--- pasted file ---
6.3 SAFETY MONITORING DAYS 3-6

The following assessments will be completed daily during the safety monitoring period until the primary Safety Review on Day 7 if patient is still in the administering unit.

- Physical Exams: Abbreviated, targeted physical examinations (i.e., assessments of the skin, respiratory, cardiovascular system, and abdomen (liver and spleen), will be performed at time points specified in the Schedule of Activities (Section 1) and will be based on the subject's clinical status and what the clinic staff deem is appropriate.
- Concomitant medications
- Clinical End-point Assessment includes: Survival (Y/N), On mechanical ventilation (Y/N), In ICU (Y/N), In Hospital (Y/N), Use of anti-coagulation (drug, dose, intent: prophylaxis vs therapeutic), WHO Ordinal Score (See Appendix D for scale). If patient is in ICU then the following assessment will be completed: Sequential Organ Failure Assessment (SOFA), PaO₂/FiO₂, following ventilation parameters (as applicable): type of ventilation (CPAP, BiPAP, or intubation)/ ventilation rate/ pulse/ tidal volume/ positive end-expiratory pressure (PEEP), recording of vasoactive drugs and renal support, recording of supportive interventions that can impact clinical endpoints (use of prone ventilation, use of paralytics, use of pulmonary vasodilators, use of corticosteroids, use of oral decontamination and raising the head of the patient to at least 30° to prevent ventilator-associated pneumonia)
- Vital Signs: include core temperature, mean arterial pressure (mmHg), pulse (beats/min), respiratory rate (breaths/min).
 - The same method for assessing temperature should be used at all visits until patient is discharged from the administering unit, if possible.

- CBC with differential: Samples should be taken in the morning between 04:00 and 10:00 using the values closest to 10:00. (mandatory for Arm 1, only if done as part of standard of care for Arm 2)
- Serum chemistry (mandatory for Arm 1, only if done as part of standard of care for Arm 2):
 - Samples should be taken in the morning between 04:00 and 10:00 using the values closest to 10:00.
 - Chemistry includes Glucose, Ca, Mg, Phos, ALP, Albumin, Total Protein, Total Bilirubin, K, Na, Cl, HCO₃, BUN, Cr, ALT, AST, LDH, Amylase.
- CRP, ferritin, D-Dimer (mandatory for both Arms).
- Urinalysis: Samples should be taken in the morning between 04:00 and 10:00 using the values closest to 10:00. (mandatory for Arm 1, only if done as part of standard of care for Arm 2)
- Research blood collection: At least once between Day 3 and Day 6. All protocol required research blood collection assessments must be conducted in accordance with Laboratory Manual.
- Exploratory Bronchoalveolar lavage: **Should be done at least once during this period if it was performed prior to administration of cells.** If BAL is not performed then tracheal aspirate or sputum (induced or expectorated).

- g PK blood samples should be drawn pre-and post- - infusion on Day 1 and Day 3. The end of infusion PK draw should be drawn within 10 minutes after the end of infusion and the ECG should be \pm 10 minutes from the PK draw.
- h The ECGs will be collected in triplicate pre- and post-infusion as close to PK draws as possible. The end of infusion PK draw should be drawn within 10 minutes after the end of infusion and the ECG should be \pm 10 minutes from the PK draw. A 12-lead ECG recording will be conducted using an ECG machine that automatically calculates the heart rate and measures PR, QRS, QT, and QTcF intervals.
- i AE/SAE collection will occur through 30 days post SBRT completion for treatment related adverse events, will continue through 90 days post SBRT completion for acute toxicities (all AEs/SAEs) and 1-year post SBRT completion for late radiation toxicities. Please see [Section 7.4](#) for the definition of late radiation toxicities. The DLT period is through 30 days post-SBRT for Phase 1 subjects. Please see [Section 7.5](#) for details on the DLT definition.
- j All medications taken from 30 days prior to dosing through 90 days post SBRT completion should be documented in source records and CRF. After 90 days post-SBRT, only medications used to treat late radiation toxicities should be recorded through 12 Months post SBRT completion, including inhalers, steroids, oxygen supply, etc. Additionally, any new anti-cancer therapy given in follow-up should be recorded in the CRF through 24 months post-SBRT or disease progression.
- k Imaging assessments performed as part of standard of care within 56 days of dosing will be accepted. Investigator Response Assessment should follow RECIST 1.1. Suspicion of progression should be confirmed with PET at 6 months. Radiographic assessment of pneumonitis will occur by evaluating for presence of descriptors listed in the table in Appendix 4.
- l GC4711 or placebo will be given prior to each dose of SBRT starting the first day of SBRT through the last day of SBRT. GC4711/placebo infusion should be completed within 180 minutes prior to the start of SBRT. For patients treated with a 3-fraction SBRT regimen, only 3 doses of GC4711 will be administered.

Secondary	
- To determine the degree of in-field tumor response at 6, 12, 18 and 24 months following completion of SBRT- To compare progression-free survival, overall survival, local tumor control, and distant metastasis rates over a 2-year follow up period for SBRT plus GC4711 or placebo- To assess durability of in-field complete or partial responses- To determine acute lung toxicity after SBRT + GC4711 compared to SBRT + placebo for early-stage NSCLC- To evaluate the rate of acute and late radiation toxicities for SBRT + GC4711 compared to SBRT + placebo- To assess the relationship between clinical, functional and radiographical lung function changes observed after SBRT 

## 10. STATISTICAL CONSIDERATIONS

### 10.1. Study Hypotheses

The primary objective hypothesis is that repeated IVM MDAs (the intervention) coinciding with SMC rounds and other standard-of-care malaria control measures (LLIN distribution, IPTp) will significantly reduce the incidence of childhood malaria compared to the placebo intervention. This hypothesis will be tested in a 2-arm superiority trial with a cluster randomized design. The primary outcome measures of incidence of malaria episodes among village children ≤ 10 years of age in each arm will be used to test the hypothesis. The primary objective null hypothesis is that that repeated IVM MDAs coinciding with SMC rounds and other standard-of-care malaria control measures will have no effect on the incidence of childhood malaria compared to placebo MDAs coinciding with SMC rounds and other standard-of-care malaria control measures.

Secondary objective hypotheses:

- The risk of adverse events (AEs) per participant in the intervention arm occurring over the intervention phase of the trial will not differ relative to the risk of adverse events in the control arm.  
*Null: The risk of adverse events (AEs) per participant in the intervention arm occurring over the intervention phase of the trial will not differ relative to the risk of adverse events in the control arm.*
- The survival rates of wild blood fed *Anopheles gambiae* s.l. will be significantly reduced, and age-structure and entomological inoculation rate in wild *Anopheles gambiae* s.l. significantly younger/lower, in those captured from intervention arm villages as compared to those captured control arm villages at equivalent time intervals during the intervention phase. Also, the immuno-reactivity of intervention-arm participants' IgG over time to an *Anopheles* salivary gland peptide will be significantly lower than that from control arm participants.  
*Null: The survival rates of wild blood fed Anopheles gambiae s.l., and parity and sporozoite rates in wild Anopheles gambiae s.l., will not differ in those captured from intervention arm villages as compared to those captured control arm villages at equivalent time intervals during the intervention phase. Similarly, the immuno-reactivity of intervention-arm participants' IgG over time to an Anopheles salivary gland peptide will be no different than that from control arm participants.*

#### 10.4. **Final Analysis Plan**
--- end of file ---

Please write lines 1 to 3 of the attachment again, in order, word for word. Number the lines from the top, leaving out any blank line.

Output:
6.3 SAFETY MONITORING DAYS 3-6

The following assessments will be completed daily during the safety monitoring period until the primary Safety Review on Day 7 if patient is still in the administering unit.

- Physical Exams: Abbreviated, targeted physical examinations (i.e., assessments of the skin, respiratory, cardiovascular system, and abdomen (liver and spleen), will be performed at time points specified in the Schedule of Activities (Section 1) and will be based on the subject's clinical status and what the clinic staff deem is appropriate.